Objective: We report an interesting case of jumpy stump, where the stump movements are different from those previously reported as myoclonic or choreic movements.
Background: Painful jumping stump is characterized by persistent choreiform or myoclonic or other involuntary movements. Severe neuropathic pain in the stump of a limb can occur following amputation. This syndrome is also defined as “trepidation du moignon”, convulsive movements of the stump or “jumpy stump”.
Method: A 54 year old male reported to us with the complaints of pain in the right lower limb stump with some abnormal movements. He was amputated below knee in right lower limb in 2004 following a crush injury. Initially it started as mild pain which lasted for few seconds, then gradually since 2014 the pain persisted for minutes and now the pain was very severe associated with abnormal movements. Pain and movement were also present during sleep. Patient’s family members observed the abnormal movements which resembled the chewing movements of camel.
Results: In the stump region there was abnormal wave like rippling movements present without the movement of the joint with variable speed. On examination,vitals were stable, he was afebrile and no abnormal neurological finding except the movements and pain. EMG showed repeated rhythmic discharges at rest suggestive of myokymia. By history, clinical examination and EMG findings, we came to a conclusion of Jumpy Stump.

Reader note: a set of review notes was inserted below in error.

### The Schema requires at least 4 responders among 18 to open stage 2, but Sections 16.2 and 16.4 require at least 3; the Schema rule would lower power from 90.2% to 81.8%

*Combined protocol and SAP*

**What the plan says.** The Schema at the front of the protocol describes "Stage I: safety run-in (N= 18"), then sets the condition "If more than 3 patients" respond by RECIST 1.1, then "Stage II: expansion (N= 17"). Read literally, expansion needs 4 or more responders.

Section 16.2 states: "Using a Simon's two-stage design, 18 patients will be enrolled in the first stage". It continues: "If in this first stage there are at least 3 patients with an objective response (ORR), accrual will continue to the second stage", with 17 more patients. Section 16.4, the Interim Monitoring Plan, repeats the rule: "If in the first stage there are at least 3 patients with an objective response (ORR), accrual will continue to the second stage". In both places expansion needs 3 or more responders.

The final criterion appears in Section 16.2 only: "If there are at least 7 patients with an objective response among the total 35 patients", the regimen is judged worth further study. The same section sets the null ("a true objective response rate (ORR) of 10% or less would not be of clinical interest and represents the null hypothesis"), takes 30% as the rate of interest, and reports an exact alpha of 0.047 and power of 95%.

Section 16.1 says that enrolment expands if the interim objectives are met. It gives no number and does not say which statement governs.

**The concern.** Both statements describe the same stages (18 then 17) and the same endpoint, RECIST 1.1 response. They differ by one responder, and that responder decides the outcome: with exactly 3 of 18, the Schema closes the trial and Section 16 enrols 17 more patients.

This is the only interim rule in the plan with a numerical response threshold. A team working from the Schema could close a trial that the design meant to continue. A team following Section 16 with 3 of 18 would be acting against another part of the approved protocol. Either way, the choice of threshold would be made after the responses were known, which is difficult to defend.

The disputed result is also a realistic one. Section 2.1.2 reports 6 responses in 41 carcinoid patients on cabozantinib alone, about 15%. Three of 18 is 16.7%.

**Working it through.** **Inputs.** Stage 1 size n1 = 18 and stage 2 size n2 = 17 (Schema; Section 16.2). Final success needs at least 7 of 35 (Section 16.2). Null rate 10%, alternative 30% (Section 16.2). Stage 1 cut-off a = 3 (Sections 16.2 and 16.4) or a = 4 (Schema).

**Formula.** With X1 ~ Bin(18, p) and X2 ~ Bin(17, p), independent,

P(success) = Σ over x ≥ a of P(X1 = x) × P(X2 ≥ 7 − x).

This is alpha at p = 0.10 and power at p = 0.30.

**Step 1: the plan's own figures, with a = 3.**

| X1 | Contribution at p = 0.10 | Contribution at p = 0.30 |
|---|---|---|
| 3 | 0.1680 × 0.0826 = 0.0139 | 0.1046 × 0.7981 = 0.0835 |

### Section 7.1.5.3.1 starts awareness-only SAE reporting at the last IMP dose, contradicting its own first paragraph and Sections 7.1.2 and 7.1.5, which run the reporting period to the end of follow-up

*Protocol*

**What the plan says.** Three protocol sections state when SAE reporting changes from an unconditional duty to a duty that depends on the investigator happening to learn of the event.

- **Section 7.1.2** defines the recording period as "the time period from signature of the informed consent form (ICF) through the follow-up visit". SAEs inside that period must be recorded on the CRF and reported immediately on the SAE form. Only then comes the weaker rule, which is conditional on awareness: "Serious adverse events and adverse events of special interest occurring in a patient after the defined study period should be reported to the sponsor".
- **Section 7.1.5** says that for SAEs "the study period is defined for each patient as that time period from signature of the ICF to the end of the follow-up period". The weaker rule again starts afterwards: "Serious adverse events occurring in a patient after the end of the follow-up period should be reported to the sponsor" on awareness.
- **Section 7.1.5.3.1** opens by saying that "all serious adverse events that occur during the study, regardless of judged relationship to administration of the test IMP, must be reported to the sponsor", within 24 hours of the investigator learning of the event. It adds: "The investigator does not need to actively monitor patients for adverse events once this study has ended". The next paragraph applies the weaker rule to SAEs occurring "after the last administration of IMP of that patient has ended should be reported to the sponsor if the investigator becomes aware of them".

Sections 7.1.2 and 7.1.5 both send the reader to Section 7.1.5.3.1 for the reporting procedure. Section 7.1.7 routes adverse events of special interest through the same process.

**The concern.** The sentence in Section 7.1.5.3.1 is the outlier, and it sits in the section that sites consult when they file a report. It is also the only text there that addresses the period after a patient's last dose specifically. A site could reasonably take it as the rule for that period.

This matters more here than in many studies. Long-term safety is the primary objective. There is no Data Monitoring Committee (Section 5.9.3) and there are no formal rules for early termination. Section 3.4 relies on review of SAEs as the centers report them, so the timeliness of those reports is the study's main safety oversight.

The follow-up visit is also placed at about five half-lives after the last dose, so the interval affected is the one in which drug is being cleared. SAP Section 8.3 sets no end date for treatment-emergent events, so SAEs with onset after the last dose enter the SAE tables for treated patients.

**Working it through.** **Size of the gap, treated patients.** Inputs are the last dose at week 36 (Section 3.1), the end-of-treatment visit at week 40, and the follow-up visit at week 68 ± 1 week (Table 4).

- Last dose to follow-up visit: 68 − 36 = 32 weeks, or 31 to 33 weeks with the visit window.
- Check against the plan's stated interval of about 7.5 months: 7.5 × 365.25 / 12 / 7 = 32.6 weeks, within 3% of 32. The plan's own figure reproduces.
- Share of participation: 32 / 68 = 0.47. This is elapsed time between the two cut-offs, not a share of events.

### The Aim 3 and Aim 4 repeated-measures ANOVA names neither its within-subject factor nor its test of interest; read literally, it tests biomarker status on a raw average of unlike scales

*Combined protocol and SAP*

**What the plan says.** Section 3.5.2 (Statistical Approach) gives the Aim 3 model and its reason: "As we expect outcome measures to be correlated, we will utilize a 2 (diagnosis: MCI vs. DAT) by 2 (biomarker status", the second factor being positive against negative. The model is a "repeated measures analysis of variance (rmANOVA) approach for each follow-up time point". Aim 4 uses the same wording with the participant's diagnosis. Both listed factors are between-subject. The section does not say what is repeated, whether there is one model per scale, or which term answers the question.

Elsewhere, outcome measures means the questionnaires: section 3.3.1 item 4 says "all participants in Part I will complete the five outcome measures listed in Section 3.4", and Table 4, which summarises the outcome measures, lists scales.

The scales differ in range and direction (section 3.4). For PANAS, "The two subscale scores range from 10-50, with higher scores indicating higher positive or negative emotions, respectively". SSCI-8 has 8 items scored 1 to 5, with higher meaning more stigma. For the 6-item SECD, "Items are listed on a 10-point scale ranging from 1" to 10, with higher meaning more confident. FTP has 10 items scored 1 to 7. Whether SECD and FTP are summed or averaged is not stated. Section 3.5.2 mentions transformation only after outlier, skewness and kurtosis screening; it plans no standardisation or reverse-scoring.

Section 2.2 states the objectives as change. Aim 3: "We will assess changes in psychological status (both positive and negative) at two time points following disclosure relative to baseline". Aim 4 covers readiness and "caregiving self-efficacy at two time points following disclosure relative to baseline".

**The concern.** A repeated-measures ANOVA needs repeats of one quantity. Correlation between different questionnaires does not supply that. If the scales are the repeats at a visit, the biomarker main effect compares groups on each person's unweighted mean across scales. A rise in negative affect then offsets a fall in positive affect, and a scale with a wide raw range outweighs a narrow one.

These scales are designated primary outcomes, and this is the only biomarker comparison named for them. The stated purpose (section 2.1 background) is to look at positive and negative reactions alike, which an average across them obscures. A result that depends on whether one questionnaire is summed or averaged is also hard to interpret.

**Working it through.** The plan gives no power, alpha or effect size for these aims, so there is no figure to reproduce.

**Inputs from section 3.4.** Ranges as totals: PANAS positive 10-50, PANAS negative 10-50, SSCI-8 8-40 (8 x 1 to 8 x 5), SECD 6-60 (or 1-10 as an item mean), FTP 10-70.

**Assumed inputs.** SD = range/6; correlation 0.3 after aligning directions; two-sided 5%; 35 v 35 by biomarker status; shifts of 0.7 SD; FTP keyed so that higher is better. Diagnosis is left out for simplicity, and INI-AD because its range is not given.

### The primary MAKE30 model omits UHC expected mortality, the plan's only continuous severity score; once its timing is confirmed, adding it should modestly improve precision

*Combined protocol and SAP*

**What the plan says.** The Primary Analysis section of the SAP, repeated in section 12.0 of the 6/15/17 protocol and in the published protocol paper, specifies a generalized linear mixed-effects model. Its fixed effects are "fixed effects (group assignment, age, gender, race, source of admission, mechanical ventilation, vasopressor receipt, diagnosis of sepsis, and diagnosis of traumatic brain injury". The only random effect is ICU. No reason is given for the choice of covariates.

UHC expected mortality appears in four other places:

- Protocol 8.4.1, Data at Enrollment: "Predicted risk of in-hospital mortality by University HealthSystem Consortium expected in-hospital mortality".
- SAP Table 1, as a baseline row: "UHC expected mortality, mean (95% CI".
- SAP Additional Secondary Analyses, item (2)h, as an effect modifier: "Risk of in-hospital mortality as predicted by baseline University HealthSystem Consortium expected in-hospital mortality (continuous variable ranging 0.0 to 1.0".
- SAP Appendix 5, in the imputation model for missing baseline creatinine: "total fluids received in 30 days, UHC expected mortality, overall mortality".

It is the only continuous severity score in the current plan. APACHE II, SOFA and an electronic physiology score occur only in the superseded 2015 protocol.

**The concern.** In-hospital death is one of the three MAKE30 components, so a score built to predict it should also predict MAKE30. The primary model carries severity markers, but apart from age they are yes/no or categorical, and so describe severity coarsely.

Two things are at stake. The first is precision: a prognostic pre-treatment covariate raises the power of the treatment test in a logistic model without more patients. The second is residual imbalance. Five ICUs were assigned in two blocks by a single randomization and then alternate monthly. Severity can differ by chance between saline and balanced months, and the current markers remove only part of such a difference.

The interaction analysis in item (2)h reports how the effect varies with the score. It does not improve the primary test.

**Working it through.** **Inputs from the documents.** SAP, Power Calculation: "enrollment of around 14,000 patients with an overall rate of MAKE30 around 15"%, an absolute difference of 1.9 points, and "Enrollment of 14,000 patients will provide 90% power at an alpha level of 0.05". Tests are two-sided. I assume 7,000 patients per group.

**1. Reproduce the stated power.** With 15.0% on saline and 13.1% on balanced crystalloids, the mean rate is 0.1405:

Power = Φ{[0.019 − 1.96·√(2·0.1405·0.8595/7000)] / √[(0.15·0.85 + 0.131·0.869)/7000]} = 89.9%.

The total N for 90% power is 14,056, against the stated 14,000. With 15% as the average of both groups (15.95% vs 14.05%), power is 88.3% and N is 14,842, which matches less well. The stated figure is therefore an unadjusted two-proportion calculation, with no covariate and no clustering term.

Conclusion: Stump movements in our case are different from those previously reported as myoclonic or choreic movements. There is a need for further clinical and electrophysiological investigations in order to understand the exact mechanisms playing role in development of this disorder to redefine the diagnosis and modify treatment modalities.
To cite this abstract in AMA style:S. Dubey, P. Naveen. Chewing camel in stump [abstract]. Mov Disord. 2022; 37 (suppl 2). https://www.mdsabstracts.org/abstract/chewing-camel-in-stump/. Accessed March 4, 2024.
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MDS Abstracts - https://www.mdsabstracts.org/abstract/chewing-camel-in-stump/